Knowledge falls into a trap when it makes representations of space the basis for the study of life, for in doing so it reduces lived experience. The object of knowledge is, precisely, the fragmented and uncertain connection between eleborated representations of space on the one hand and representational spaces (along with their underpinnings) on the other; and this object implies (and explains) a subject - that subject in whom lived, perceived and conceived (known) come together within a spatial practice.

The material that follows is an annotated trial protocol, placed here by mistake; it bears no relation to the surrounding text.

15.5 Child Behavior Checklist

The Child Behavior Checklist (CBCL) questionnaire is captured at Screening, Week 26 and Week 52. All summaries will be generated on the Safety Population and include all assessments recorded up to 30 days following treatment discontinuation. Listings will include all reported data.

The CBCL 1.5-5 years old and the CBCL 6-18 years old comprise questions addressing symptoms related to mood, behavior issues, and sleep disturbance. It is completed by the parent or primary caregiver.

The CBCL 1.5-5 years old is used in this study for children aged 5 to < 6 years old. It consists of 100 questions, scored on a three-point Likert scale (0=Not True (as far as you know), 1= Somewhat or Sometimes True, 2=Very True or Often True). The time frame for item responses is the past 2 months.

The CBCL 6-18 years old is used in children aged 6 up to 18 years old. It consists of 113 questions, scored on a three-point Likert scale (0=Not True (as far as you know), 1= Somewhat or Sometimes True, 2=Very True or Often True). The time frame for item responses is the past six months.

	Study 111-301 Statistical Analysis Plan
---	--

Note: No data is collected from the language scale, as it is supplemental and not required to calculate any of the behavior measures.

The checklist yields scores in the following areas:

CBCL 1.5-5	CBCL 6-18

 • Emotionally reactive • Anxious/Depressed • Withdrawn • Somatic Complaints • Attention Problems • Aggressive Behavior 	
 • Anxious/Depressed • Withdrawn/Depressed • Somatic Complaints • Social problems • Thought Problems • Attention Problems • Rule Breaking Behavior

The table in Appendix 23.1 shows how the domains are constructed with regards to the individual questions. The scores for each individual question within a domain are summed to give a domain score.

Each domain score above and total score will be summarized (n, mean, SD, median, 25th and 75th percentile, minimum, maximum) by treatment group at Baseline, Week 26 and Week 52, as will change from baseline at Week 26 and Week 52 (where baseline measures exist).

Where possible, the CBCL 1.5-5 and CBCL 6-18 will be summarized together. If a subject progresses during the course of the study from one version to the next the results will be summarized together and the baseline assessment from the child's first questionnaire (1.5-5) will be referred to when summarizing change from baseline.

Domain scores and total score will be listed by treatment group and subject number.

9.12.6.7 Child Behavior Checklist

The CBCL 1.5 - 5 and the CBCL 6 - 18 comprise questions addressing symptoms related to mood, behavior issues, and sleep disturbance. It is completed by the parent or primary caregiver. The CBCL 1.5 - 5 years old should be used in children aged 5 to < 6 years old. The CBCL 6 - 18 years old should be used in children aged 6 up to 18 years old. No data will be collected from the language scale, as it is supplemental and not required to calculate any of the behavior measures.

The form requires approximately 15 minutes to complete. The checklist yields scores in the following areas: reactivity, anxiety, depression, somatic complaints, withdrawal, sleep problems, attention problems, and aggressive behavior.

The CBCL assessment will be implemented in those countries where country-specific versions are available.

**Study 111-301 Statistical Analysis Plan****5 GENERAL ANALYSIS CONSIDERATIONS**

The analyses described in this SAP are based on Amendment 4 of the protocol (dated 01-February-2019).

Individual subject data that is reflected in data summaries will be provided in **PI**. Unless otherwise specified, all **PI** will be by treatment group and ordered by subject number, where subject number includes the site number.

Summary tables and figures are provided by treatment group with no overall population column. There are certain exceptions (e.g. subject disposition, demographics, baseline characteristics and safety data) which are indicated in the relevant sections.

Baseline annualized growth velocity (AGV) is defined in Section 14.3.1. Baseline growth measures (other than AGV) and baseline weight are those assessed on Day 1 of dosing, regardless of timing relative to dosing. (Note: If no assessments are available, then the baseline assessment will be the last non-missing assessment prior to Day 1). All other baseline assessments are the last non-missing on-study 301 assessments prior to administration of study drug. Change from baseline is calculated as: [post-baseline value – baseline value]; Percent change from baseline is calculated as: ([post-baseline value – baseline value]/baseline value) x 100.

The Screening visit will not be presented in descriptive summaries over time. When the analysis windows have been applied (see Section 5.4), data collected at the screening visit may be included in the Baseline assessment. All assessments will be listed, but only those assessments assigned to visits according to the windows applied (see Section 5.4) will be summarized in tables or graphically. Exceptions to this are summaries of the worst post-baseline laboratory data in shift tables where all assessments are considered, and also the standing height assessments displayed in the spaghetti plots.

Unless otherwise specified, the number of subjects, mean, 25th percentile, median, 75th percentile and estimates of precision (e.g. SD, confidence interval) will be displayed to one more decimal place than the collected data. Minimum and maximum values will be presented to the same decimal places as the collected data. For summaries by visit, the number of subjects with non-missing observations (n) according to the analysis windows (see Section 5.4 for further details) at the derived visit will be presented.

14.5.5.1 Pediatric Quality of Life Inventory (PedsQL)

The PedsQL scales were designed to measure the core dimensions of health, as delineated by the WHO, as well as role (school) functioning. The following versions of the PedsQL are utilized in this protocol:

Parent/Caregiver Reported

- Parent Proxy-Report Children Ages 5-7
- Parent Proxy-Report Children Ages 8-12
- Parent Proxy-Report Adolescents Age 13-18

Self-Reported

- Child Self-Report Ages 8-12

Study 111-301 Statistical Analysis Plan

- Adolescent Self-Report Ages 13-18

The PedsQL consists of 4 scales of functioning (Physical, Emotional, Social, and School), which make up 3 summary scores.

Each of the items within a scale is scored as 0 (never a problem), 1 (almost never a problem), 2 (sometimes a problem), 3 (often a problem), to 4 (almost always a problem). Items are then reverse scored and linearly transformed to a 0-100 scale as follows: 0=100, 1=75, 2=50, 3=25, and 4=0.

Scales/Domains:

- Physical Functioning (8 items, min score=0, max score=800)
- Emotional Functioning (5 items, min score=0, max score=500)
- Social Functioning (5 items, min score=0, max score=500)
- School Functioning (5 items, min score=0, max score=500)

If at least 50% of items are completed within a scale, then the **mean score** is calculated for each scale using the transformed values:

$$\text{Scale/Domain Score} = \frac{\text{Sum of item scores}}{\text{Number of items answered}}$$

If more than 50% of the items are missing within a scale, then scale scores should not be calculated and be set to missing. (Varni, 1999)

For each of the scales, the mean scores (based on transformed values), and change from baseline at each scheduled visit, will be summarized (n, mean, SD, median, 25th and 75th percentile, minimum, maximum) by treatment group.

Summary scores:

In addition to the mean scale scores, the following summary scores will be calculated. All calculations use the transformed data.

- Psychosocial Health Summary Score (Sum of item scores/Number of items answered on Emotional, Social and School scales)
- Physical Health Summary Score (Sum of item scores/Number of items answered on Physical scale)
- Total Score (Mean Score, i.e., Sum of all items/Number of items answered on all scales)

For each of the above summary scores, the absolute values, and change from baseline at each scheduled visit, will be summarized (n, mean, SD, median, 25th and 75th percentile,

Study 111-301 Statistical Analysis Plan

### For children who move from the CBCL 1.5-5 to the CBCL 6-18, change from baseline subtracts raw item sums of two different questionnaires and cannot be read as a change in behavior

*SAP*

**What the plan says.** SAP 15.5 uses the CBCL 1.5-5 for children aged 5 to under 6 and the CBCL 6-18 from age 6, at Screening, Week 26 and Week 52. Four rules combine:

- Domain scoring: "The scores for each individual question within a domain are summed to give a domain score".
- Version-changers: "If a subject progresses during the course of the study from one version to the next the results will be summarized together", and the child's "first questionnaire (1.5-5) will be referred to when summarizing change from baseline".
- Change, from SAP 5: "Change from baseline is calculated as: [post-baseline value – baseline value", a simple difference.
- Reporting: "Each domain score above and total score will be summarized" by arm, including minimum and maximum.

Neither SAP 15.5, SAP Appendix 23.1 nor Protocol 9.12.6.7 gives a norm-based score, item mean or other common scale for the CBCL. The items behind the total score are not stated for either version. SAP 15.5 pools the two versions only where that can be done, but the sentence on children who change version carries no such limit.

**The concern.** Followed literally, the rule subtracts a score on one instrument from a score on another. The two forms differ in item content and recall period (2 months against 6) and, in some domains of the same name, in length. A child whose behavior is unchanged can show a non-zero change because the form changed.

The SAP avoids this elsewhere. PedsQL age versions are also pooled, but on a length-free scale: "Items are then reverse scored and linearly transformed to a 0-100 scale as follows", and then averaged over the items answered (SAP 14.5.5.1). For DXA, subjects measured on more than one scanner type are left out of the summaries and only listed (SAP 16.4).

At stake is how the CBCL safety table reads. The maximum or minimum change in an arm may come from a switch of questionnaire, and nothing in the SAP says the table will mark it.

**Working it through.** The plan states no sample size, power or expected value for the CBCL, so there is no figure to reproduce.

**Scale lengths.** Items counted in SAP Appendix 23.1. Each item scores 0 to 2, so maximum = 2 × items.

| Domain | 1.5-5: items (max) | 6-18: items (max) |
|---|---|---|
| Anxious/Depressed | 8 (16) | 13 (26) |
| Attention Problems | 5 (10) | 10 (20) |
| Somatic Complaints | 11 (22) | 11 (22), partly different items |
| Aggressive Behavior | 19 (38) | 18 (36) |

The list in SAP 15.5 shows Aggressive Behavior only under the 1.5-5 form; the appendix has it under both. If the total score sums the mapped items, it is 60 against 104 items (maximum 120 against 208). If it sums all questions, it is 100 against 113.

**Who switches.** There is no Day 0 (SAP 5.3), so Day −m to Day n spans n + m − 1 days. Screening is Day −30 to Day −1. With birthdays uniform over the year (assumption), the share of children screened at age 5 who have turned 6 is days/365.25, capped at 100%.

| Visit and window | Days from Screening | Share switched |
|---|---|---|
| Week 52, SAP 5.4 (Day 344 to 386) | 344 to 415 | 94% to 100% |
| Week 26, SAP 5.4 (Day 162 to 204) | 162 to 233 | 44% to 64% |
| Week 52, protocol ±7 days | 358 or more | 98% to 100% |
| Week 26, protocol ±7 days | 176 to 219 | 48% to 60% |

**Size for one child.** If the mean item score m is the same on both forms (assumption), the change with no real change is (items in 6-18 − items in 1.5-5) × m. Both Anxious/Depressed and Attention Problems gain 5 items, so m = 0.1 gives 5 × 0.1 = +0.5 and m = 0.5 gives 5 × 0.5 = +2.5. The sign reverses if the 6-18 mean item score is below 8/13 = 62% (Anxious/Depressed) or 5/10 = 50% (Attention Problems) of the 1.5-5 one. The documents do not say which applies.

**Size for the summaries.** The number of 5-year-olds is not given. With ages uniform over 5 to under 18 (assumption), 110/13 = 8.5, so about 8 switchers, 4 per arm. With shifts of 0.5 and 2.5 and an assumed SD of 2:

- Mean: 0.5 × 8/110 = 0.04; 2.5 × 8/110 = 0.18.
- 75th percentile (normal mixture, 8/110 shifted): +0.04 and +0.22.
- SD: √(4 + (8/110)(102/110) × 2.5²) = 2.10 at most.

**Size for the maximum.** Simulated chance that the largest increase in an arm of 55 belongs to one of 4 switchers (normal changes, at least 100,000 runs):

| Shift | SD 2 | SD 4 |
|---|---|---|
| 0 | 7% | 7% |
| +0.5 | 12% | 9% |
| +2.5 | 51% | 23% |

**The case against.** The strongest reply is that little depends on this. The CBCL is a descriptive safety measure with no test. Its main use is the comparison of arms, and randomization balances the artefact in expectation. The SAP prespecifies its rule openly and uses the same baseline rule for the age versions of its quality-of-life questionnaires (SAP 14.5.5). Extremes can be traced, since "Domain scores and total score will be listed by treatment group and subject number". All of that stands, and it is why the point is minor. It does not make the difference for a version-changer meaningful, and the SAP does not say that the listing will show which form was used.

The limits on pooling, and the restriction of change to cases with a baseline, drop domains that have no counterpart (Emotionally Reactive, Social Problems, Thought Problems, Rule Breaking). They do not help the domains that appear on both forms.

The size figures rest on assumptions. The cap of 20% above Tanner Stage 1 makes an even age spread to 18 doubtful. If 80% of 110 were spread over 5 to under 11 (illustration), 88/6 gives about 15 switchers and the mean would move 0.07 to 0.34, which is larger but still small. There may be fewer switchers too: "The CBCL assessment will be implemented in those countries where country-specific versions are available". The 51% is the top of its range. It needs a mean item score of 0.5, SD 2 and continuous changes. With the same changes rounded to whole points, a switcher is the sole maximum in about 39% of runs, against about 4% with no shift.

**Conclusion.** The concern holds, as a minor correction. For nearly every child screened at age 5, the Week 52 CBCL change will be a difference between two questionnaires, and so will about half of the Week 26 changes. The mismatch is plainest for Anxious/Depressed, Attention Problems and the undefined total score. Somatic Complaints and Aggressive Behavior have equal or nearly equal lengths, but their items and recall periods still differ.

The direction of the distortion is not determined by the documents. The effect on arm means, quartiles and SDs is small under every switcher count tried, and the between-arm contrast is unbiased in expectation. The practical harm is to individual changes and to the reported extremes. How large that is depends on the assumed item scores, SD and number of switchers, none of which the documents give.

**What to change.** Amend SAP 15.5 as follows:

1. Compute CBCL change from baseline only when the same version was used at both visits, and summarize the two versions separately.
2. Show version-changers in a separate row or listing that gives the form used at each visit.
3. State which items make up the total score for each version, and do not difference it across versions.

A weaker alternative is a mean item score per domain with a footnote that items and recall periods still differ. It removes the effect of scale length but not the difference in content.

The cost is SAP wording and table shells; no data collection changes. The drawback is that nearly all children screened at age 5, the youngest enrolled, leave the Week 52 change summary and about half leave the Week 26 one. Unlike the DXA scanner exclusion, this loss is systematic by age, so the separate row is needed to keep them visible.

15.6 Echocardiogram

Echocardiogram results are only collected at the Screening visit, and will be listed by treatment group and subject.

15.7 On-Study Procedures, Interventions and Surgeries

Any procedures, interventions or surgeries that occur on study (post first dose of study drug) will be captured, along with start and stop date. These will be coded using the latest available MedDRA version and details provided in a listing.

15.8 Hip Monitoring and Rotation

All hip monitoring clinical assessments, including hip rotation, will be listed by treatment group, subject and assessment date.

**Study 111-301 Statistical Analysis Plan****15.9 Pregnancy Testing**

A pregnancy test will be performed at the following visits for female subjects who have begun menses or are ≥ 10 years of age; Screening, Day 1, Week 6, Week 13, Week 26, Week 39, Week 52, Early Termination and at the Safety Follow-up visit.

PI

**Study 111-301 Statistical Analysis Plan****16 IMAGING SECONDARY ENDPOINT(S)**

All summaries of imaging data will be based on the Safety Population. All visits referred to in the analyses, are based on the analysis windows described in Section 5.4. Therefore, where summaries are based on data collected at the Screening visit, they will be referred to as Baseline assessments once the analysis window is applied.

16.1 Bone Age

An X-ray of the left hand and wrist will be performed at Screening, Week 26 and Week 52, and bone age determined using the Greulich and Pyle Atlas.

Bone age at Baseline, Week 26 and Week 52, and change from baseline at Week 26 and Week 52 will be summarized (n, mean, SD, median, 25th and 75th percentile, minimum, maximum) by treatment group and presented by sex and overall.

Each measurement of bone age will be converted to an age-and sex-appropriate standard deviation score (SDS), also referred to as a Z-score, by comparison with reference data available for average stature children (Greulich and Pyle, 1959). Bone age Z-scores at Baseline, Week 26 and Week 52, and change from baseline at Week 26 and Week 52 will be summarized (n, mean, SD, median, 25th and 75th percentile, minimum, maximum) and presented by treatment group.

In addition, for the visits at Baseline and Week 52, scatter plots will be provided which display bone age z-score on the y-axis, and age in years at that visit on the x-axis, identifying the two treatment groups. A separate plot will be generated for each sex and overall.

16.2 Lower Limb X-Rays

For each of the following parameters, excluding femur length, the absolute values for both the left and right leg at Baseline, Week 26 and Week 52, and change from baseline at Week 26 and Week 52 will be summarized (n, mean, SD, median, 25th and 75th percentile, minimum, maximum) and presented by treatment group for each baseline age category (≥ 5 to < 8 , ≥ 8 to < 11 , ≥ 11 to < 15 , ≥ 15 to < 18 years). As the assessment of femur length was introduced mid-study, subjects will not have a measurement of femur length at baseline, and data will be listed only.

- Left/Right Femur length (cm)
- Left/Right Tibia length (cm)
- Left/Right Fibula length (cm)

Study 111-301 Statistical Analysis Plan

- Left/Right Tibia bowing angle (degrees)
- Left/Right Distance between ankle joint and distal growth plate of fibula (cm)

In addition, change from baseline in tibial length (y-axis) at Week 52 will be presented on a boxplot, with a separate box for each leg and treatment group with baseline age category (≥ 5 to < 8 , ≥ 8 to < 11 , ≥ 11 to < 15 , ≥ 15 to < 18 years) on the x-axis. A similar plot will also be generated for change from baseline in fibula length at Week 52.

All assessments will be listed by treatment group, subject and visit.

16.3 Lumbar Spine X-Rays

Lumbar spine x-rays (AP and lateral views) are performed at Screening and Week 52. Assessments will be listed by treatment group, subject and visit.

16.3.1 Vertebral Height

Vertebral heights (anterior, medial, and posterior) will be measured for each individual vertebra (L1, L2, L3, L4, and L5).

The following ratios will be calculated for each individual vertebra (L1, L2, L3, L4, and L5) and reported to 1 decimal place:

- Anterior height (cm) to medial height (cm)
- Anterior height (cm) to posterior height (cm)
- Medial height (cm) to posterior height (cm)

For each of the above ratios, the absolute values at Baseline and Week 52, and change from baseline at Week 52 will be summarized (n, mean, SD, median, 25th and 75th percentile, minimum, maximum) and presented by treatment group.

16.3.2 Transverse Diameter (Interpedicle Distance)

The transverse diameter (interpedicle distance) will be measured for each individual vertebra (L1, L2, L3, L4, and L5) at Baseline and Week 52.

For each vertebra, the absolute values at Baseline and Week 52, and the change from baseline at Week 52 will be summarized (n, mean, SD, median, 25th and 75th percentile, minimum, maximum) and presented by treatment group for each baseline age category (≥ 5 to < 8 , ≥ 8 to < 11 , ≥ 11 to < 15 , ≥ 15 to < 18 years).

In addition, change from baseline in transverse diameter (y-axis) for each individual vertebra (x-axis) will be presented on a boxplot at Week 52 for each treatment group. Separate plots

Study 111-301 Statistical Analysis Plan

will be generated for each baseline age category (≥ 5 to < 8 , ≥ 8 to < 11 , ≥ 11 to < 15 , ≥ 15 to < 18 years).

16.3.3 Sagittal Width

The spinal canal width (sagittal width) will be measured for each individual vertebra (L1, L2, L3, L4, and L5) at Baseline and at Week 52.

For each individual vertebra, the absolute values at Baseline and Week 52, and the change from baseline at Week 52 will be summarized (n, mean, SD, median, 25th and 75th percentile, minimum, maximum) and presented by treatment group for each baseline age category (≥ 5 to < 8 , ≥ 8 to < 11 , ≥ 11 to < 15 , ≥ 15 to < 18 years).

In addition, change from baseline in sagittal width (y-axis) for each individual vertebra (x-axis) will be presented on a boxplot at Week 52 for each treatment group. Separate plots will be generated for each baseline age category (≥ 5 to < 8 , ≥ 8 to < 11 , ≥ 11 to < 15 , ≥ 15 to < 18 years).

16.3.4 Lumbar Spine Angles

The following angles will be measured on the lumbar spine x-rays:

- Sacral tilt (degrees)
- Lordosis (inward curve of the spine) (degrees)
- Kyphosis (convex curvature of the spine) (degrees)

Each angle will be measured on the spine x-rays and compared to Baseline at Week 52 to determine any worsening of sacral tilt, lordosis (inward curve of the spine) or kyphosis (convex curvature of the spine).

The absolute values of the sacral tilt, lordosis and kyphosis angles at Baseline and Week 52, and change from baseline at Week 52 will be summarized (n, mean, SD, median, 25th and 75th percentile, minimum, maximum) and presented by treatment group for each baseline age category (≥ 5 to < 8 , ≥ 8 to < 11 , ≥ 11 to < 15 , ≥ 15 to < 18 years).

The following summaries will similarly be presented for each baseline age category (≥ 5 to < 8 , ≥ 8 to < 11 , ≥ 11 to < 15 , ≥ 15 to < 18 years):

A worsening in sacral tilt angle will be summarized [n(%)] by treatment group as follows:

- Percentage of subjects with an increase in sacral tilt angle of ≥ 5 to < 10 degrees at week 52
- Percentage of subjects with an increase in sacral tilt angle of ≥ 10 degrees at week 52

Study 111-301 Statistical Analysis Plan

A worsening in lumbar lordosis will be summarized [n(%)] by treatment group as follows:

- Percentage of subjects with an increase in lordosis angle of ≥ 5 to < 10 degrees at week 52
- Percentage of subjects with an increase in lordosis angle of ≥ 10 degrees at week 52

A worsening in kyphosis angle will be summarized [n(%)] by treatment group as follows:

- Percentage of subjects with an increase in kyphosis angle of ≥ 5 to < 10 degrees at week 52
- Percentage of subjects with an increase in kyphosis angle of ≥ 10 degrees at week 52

If the actual world no longer serves to signify cultural narrative, then one must assess those emergent narratives whose legitimacy exists within the relationship between technology and culture. These forms exist at the point of collapse of the matter-bound metaphysics of modernity. Indeed, modernitys undoing began as the trope of the enlightenment reached critical mass in the 1920s. As much for politics as for science and representation, the period between the wars witnessed the apotheosis of modernitys triumphs and disasters. And what emerged in the wake of modernity was a science without a coherent material model, a politics on the verge of destruction, and a field of representation in which abstraction prevailed a momentous time in which the status of form was based on hungover legitimacy and lapsed authority. What materialized in the postwar period was a crisis of the symbolic, what Arthur J. Miller described as visualization lost.